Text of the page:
When there is a continuous flow of materials, such as mail or other documents to be distributed throughout a multistory building, conveyer systems may provide an economical supplement to elevators. In some installations, 200 lb or more of paper work and light supplies are circulated per minute.
Two types of conveyer systems are employed in commercial buildings. The selective vertical conveyer moves plastic tubs from one floor to another, automatically loading and unloading at preselected floors. The tubs typically are made to carry mail and small supplies and have payloads of up to 50 lb each. A typical selective vertical conveyer installation is similar to an escalator (Art. 16.4). A continuous roller chain is driven by an electric motor. Engaging sprockets at top and bottom, the chain extends the height of the building, or to the uppermost floor to be served. Carriers spaced at intervals along it transport trays from floor to floor at a speed of about 70 ft /min.
Another conveyer type, the tracked conveyer system, permits both vertical and horizontal document distribution. This system employs self-powered cars, which travel over a track system that allows switching off at selected station locations (Fig. 16.18). Where a specific floor may have a high volume of traffic, the track may be routed around the floor to one or more remote stations. The destination is programmed at the dispatching station, and the car is automatically switched onto the main track to begin its journey. Cars for this type of conveyer are generally limited to a maximum payload of 20 lb, although some are modified to carry up to 25 lb. The cars travel at about 100 ft /min.
For vertical track sections, a gear engages a continuous rack on the track for positive control in both the up and down directions. A friction-drive system is employed on horizontal track sections. Shaft-mounted machinery is minimized with the tracked conveyer system.
Like elevators, however, vertical conveyers must be enclosed in fire-resistant shafts. Generally, the only visual evidences of the existence of the installation are the wall cutouts for receiving and dispatching runoffs at each floor. In event of fire, vertical sliding doors, released by fusible links, should snap down over the openings, sealing off the conveyer shaft at each floor.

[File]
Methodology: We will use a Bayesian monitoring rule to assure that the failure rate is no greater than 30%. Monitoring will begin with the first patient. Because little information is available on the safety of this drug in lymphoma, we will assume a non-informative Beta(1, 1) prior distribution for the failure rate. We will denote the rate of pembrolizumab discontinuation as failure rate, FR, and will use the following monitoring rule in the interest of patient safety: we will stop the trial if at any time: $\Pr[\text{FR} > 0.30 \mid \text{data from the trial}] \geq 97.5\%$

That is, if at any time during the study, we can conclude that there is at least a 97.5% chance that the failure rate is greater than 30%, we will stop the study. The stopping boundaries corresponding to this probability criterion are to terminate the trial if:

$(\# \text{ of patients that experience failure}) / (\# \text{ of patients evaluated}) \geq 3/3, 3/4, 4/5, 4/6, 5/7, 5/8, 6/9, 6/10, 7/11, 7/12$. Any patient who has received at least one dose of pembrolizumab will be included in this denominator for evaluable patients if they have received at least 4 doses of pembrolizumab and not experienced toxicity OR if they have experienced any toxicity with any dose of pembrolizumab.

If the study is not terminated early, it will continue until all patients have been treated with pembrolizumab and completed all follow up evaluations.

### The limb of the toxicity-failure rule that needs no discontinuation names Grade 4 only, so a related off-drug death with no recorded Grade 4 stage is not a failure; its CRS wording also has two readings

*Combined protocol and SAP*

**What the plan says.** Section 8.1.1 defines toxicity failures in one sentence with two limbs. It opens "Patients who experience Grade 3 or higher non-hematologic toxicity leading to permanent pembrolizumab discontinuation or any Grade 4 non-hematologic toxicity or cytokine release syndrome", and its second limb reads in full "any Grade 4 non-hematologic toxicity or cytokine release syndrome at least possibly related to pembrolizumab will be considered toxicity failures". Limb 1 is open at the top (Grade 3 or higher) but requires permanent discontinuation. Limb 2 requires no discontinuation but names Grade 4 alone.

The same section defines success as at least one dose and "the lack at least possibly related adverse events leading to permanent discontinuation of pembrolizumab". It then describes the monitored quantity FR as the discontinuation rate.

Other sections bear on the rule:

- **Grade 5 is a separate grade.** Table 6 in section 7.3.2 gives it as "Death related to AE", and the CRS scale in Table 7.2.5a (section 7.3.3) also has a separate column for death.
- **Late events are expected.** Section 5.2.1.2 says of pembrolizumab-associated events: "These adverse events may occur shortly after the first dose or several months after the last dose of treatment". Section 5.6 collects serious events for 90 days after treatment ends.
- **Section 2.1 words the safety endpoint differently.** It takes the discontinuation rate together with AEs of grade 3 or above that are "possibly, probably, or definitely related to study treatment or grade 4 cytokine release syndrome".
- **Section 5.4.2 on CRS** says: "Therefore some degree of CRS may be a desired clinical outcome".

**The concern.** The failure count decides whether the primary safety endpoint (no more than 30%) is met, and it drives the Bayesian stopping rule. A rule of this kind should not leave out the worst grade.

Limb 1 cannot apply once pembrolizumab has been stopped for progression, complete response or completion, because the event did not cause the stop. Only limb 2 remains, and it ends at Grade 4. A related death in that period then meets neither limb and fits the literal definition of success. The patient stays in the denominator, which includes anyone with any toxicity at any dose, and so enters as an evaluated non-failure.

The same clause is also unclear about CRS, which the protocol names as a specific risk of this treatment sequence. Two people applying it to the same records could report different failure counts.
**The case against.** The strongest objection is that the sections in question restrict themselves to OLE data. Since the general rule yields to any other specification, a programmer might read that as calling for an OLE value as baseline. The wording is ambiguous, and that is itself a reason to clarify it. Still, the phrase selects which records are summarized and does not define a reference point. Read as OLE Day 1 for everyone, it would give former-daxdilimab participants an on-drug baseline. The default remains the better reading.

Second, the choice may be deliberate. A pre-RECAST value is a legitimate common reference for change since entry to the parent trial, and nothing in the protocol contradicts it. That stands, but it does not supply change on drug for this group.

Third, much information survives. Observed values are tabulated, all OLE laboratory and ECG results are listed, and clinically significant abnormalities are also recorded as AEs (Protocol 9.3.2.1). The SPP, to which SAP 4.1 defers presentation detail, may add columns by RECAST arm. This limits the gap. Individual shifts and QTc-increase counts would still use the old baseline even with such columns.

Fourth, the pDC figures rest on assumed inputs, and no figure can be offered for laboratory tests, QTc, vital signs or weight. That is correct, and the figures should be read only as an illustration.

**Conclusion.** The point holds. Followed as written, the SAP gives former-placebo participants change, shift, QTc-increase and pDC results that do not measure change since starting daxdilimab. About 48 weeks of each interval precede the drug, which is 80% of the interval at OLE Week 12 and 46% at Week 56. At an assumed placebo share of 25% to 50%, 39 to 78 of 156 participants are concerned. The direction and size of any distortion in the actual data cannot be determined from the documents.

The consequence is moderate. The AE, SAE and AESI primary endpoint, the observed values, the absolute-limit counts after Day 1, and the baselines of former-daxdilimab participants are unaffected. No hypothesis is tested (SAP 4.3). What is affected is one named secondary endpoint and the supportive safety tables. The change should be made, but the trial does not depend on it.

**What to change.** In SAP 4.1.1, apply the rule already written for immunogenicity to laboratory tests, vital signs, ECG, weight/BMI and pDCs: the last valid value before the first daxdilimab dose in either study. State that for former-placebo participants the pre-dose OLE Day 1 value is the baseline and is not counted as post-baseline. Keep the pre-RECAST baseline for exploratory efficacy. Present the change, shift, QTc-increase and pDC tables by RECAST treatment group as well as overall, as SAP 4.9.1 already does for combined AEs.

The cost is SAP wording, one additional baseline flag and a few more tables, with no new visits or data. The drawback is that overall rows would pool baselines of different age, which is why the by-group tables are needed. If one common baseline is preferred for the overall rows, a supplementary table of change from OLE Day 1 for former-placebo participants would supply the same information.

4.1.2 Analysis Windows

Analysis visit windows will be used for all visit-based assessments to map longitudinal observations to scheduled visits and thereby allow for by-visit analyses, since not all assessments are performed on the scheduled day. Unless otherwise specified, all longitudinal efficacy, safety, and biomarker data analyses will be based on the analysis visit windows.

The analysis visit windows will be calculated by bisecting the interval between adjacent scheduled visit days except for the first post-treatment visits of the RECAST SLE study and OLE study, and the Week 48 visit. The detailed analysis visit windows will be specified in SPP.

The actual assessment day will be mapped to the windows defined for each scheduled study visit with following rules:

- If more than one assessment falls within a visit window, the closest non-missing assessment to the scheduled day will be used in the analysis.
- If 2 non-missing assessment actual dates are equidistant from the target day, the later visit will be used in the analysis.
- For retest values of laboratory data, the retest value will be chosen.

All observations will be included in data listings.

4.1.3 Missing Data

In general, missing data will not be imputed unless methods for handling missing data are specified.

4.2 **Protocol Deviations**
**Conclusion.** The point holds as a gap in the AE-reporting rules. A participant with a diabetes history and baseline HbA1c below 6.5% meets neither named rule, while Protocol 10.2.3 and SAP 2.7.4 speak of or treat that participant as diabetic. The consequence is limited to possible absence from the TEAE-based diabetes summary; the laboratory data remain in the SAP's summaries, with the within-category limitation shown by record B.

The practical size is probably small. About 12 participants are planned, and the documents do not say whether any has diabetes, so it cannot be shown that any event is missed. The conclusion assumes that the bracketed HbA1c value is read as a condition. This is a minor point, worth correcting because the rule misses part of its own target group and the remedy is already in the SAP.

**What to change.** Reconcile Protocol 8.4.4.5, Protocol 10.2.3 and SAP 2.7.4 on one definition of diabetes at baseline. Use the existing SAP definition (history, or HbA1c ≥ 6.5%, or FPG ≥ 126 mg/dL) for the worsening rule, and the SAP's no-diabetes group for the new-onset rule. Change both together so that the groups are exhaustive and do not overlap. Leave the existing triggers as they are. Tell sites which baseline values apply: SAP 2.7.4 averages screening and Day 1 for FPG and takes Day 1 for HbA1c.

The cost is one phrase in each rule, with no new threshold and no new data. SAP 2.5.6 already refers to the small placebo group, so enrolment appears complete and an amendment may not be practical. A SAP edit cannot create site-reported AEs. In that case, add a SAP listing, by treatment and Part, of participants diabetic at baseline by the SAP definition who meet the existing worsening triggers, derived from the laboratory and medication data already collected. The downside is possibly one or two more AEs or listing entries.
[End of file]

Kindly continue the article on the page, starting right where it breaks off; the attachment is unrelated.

Vertical Conveyers. Operation of vertical conveyers is simple. When the tray or car is ready for dispatch, the attendant sets the floor-selector dial or presses a button alongside the dispatch cutout. For the selective vertical conveyer, trays are placed on the loading station, where they are automatically moved into the path of the traveling carriers. Each tray rides up and around the top sprocket and is automatically discharged on the downward trip at the preselected floor.
The best place to install a vertical conveyer is in a central location, next to other vertical shafts, to minimize horizontal runs in collecting and distributing correspondence at each level. The choice of conveyer types should be based on the needs of the user. The selective vertical conveyer is appropriate where the required movement is entirely vertical, while the tracked conveyer system lends itself to both horizontal and vertical layouts.
Pneumatic Tubes. These are also used to transport small loads within buildings.
Units are moved through tubes under air pressure or suction, or both. Items to be transported are carried inside cylinders slightly smaller in diameter than the tubes.
In choosing between vertical conveyers and pneumatic tubes, the designers first consideration should be the size of the load to be carried. The traveling cylinder is limited as to the size and weight of the material to be moved. Aside from that, an arterial system of pneumatic tubes may satisfy the requirements of a predominantly horizontal building, whereas a vertical conveyer is generally more advantageous in a tall building.